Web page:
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Dazed, Disoriented, and Dyspeptic
12 February 2008, 07h30 EST (GMT-5)

My security detail in Imphal
Security Detail in Imphal
Click thumbnail for full image

Travel, it is commonly said, expands the mind. Well, by the end of my trek to Asia to captain UNICEF Team Canada at the 2008 International Tent Pegging Championships, my head was fit to explode.

The championships were to be held in Imphal, the capital of the Indian state of Manipur, in the remote north-east corner of the subcontinent and in the shadow of the Himalayas. I had travelled for three days from my home in Toronto via half a dozen flights before finally arriving, dazed, disoriented, and dyspeptic from too many curry-based breakfasts.

A gaggle of men in fatigues sporting machine guns came forward to receive me at Imphal's airport. Well, I thought, at least I brought my sword.

Manipur borders on the brutal dictatorship of Myanmar, and the state itself has been in the grips of an armed insurgency since 1958. As a result, international visitors need special clearance from India's intelligence service to enter the region, and a halo of armed guards surrounded me throughout my stay. The troops of my security detail were friendly and beaming, but their forefingers were never off their triggers.

The drive to the competition grounds was still more menacing: Imphal's traffic seems governed not so much by laws as by anaemic suggestions that serve only to provoke the population to defiance.

Vehicles regularly drive on the wrong side of the road, directly into oncoming traffic; swarms of ramshackle scooters, belching clouds of acrid smoke and carrying entire families balanced on the handlebars, dart around the cars and trucks; pedestrians and livestock meander heedlessly amidst it all. Yet, by some unfathomable miracle, it does not end in a daily catastrophe of twisted metal and broken bones.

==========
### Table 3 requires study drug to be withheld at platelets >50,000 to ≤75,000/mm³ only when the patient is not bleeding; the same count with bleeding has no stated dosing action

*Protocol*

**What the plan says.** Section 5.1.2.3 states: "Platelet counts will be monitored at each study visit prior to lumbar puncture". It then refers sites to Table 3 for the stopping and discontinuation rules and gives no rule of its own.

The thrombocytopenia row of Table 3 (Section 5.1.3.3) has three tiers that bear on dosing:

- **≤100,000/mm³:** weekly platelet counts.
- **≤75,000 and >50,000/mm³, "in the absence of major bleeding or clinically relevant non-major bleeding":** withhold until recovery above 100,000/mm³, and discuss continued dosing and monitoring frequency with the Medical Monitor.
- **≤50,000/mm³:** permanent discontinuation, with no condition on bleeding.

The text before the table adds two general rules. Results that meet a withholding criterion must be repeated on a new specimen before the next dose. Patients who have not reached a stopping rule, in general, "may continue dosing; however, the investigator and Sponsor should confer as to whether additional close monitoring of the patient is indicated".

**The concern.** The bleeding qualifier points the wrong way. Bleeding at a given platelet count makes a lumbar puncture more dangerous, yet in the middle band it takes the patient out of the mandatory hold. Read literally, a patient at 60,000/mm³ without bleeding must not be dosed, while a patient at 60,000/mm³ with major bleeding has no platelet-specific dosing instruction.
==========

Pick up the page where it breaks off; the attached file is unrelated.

I arrived at the grounds in time to take in the final stages of India's National Military Equestrian Championships, which had been scheduled to precede the International Tent Pegging Championships. The stadium was filled to overflowing, with those who had been unable to obtain seats perched on the walls or pressed up against the gates.

I was keenly aware of what I was witnessing. The finest cavaliers from across this country of more than a billion people and of more than three millennia of cavalry history were engaged in the final stage of an epic clash. It had begun a year earlier in villages and cities scattered across three million square kilometres, and it would end here, with the selection of two professional national teams, who would contend against the rest of us for the world championship of a sport their country has regularly dominated since the days of Alexander the Great.

It was unutterably intimidating.

I retired to my hotel and collapsed into bed, falling asleep almost before my body struck the mattress. Outside, a cordon of troops kept a protective watch over the building. I must confess that I was less worried about the possibility of meeting insurgents on the streets, than I was about the certainty of meeting my fellow tent peggers on the field of honour.


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